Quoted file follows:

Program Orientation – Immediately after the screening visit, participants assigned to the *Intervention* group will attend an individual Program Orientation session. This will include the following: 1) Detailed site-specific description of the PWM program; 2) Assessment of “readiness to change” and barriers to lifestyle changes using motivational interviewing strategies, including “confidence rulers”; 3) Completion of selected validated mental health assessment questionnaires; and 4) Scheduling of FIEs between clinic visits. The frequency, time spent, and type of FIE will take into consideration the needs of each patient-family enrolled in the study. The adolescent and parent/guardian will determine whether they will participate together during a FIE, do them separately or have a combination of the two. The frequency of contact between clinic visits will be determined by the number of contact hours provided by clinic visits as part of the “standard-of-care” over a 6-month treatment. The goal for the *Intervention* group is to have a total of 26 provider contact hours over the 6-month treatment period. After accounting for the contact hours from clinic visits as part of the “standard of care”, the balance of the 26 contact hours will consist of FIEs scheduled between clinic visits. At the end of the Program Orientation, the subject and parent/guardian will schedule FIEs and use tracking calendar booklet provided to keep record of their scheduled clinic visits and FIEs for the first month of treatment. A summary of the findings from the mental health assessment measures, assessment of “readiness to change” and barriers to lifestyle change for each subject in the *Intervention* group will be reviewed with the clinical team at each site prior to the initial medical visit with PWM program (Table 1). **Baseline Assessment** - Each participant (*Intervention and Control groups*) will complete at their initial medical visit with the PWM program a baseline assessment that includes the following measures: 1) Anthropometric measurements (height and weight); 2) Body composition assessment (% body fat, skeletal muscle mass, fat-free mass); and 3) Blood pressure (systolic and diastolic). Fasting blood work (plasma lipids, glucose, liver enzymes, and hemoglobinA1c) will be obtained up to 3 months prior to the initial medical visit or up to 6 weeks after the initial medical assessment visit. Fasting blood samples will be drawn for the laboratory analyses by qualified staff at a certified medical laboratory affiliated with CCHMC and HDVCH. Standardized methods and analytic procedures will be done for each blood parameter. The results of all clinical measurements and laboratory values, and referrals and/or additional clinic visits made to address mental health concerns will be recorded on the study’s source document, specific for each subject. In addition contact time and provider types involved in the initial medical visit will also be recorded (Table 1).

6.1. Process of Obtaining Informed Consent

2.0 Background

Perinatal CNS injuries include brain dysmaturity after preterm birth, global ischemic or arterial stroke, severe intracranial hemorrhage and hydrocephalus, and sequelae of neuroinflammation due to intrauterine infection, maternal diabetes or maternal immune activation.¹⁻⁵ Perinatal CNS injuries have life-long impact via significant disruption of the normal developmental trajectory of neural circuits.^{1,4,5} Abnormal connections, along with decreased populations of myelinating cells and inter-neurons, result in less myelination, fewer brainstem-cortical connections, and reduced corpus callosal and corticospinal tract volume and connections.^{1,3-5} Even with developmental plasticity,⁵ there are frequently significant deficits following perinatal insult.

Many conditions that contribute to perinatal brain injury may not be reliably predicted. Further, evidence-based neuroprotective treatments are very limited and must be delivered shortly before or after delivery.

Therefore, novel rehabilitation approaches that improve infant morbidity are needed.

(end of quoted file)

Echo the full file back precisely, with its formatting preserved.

Program Orientation – Immediately after the screening visit, participants assigned to the *Intervention* group will attend an individual Program Orientation session. This will include the following: 1) Detailed site-specific description of the PWM program; 2) Assessment of “readiness to change” and barriers to lifestyle changes using motivational interviewing strategies, including “confidence rulers”; 3) Completion of selected validated mental health assessment questionnaires; and 4) Scheduling of FIEs between clinic visits. The frequency, time spent, and type of FIE will take into consideration the needs of each patient-family enrolled in the study. The adolescent and parent/guardian will determine whether they will participate together during a FIE, do them separately or have a combination of the two. The frequency of contact between clinic visits will be determined by the number of contact hours provided by clinic visits as part of the “standard-of-care” over a 6-month treatment. The goal for the *Intervention* group is to have a total of 26 provider contact hours over the 6-month treatment period. After accounting for the contact hours from clinic visits as part of the “standard of care”, the balance of the 26 contact hours will consist of FIEs scheduled between clinic visits. At the end of the Program Orientation, the subject and parent/guardian will schedule FIEs and use tracking calendar booklet provided to keep record of their scheduled clinic visits and FIEs for the first month of treatment. A summary of the findings from the mental health assessment measures, assessment of “readiness to change” and barriers to lifestyle change for each subject in the *Intervention* group will be reviewed with the clinical team at each site prior to the initial medical visit with PWM program (Table 1). **Baseline Assessment** - Each participant (*Intervention and Control groups*) will complete at their initial medical visit with the PWM program a baseline assessment that includes the following measures: 1) Anthropometric measurements (height and weight); 2) Body composition assessment (% body fat, skeletal muscle mass, fat-free mass); and 3) Blood pressure (systolic and diastolic). Fasting blood work (plasma lipids, glucose, liver enzymes, and hemoglobinA1c) will be obtained up to 3 months prior to the initial medical visit or up to 6 weeks after the initial medical assessment visit. Fasting blood samples will be drawn for the laboratory analyses by qualified staff at a certified medical laboratory affiliated with CCHMC and HDVCH. Standardized methods and analytic procedures will be done for each blood parameter. The results of all clinical measurements and laboratory values, and referrals and/or additional clinic visits made to address mental health concerns will be recorded on the study’s source document, specific for each subject. In addition contact time and provider types involved in the initial medical visit will also be recorded (Table 1).

6.1. Process of Obtaining Informed Consent

2.0 Background

Perinatal CNS injuries include brain dysmaturity after preterm birth, global ischemic or arterial stroke, severe intracranial hemorrhage and hydrocephalus, and sequelae of neuroinflammation due to intrauterine infection, maternal diabetes or maternal immune activation.¹⁻⁵ Perinatal CNS injuries have life-long impact via significant disruption of the normal developmental trajectory of neural circuits.^{1,4,5} Abnormal connections, along with decreased populations of myelinating cells and inter-neurons, result in less myelination, fewer brainstem-cortical connections, and reduced corpus callosal and corticospinal tract volume and connections.^{1,3-5} Even with developmental plasticity,⁵ there are frequently significant deficits following perinatal insult.

Many conditions that contribute to perinatal brain injury may not be reliably predicted. Further, evidence-based neuroprotective treatments are very limited and must be delivered shortly before or after delivery.

Therefore, novel rehabilitation approaches that improve infant morbidity are needed.